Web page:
The actual score is crazy too, it’s not necessarily written out! It’s timed, so that there’s a line, and at some point in the line, there might be a consonant, or a vowel. And then there were arrows that were kind of squiggly, and some of them went up, some of them went down, some of them were pointing in, so that suggests inhalation that kind of looks like the shape, so, it took me a while to kind of familiarize myself with the score and with the way he chose to write down the sounds that he wanted, and the more and more I thought about it, the more and more I was convinced that I couldn’t have actually done it any better! He did it brilliantly, but it took a while for me to figure out the language.
Our first rehearsal, I was so concerned with just showing him “I’ve done this work, I’m trying to be really accurate”, and he told me “Don’t be afraid to sell it!”, and I was like “Oh, I’m never afraid to sell it! That’s what I do! I will sell it, don’t worry about it!”, but he didn’t know me and he didn’t really know my performing, so it was kind of hilarious that he was concerned that I wasn’t going to bring down the house or at least attempt to bring down the house!
CM: Literally bring down the house! [both laugh]
Mellissa: There was a very comedic and theatrical element to the piece, which is my favorite type of music to do, where you get to really play with the audience, in a way, and I could definitely sense that they were hanging on to my every sound that I was making.
CM: I know in the back of my mind, whenever I watch new music, or particularly the more experimental forms of music, I can picture people I know watching/listening to either John Cage or someone more contemporary like David Coll, and they’d be saying “What is this? Why are we here? Why did you bring me to this?”, but I’m much more mature than that, and I know that there’s things about this music that speak to my taste, and even with John Cage, there’s lots of things he’s done that I love, and there’s lots of things he’s done that I’m still trying to wrap my head around.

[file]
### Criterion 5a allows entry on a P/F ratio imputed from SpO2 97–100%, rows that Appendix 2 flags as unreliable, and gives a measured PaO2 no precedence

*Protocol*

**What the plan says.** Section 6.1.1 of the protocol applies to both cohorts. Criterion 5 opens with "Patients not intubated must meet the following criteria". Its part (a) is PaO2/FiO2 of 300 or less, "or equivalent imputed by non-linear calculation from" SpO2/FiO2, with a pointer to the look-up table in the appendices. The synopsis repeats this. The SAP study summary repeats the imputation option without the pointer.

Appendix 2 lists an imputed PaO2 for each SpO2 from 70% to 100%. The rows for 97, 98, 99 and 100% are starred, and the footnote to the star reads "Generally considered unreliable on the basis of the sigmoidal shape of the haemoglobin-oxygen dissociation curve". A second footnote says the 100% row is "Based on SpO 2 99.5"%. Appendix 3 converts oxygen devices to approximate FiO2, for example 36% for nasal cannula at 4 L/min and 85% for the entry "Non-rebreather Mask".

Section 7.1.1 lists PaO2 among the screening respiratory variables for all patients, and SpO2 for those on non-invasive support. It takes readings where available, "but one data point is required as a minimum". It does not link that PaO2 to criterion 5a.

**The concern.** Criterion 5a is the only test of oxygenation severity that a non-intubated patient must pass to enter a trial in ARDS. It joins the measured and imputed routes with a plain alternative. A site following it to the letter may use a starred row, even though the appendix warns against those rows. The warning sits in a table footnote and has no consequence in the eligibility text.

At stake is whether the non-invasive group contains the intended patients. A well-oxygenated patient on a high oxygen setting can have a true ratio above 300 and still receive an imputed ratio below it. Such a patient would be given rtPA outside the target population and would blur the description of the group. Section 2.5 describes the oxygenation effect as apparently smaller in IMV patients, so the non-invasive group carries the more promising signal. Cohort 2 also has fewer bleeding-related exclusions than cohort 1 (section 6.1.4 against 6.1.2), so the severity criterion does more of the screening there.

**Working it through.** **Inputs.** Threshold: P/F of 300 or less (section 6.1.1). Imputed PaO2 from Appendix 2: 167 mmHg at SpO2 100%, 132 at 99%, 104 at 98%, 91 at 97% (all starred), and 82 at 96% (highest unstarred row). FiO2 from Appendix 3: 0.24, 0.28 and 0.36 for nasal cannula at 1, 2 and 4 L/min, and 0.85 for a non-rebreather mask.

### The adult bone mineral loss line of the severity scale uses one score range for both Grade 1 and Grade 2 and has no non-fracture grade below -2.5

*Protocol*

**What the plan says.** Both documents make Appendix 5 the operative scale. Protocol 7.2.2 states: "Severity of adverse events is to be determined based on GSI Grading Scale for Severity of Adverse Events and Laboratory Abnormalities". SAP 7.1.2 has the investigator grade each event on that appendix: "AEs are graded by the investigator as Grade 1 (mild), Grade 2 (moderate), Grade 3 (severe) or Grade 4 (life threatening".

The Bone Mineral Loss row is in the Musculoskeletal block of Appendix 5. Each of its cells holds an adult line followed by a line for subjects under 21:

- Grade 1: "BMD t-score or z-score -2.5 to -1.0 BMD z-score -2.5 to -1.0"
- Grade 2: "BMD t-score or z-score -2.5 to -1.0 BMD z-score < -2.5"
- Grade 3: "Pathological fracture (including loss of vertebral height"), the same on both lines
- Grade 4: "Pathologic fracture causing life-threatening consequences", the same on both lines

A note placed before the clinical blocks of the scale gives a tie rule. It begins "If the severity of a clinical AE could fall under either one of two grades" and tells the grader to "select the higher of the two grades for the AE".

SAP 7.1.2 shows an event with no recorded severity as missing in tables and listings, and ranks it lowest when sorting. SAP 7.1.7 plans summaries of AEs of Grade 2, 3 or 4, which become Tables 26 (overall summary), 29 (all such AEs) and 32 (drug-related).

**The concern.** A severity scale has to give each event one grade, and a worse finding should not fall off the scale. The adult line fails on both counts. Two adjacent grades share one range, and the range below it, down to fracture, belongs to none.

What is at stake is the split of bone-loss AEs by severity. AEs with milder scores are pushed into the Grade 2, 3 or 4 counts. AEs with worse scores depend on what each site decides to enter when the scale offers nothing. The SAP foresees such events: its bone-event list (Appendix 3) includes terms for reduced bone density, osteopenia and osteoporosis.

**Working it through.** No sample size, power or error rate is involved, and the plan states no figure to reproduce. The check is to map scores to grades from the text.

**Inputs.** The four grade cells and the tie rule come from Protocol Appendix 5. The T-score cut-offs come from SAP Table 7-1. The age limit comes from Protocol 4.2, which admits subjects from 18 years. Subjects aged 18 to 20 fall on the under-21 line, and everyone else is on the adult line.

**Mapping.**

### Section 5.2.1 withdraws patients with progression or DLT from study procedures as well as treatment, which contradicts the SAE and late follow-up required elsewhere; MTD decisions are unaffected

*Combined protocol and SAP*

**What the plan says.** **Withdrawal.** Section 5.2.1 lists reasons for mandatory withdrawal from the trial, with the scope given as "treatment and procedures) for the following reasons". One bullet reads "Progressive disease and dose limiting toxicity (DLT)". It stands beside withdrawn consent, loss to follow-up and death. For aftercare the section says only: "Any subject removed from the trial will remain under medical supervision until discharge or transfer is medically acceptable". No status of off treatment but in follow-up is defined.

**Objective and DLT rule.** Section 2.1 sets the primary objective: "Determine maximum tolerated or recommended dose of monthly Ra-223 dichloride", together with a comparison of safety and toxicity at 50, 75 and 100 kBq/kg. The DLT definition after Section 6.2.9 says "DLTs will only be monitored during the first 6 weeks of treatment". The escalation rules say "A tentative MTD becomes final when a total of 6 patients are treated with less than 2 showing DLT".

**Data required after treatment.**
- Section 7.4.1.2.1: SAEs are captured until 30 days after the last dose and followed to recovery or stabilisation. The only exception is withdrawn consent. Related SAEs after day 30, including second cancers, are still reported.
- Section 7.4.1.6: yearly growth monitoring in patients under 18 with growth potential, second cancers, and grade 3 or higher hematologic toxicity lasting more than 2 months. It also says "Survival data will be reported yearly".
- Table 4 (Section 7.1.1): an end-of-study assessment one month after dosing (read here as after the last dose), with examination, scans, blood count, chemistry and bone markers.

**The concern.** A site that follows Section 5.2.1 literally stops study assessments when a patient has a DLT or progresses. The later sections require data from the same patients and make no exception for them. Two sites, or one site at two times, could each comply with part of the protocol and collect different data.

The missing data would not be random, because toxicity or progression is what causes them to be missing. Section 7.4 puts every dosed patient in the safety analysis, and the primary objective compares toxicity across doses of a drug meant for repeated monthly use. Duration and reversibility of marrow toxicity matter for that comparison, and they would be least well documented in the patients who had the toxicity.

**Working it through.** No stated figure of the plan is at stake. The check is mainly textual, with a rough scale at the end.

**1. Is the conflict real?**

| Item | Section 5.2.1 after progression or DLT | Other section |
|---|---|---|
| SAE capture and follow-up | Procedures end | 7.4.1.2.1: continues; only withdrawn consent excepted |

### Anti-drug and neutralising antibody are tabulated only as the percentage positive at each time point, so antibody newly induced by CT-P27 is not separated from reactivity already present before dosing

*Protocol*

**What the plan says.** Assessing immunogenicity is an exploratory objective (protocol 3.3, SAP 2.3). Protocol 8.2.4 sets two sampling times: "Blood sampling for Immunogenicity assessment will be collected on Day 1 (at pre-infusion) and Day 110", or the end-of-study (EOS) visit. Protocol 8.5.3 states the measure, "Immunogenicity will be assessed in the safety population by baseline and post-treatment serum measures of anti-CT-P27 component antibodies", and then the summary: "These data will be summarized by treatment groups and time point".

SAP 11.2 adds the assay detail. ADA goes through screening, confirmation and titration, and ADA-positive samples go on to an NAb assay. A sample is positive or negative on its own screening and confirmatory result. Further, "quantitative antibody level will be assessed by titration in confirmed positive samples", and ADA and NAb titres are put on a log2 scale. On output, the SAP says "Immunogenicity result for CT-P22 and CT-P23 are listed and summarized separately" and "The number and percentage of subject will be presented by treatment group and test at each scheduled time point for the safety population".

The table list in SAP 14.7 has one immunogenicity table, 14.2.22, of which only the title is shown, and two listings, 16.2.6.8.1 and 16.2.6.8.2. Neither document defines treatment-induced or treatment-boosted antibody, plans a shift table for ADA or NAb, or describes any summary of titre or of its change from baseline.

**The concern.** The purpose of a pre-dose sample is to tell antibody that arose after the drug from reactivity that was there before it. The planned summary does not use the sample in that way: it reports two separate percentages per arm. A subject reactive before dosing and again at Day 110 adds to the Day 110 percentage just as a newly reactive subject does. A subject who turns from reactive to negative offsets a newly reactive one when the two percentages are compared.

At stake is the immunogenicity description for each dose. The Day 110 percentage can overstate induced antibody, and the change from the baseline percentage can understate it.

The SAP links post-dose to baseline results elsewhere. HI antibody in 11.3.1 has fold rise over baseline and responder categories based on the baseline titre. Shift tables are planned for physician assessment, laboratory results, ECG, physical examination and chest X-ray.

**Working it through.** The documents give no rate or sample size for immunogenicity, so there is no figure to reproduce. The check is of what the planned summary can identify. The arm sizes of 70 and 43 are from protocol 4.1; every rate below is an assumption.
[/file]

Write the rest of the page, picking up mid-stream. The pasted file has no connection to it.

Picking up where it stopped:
Mellissa: Well, that’s kind of the point! A true artist isn’t going to make everybody happy all the time, and for me, I know I count my successes and my failures, in that if somebody hates something that I’ve done, I like that! That means I caused them to have an intense reaction to something that I’ve done instead of provided them with lovely background music.
CM: You are also appearing on Mohammed Fairouz’s next CD coming out.
Mellissa: Yes! I recorded a piece with David Krakauer, who’s this phenomenal clarinetist who kind of does similar things with me that he does in classical music, and then he’ll do some crazy stuff. He’s part of this world famous crazy klezmer band, and the piece is for soprano and clarinet, it’s microtonal, and it’s really beautiful!
CM: You sang onstage with The Stones! Please share!
Mellissa: I did! That was Trinity Choir’s doing, not my doing, but yes, my church job! We sang on the first encore “You Can’t Always Get What You Want”, which has that big boy choir…
CM: Yeah, I know, the London Bach Choir sang on the original recording!
Mellissa: Right, and the band has never done it live with a choir, so for their 50th anniversary tour, they were going to do it, so, we got the gig! It was fun! The first one was at the Barclays Center, and then the last 2 were at the Prudential in Newark–I’ve never sung in a stadium that big before.
CM: What about the interaction with the band? Did any of them speak to the singers?
Mellissa: They came up and said “Hi”! Mick Jagger definitely walked over and said “hi”, and every night we would walk out onstage in our gowns, and Keith Richards would guitar bow to us. He looked over to the four ladies on my side, and just very graciously bowed his head and we were like “Yeah!” [laughs]
The Rolling Stones: “You Can’t Always Get What You Want”; Live in concert at Barclays Center, NYC 12/8/12 (Mellissa can be seen far right on the jumbotron at 0:29)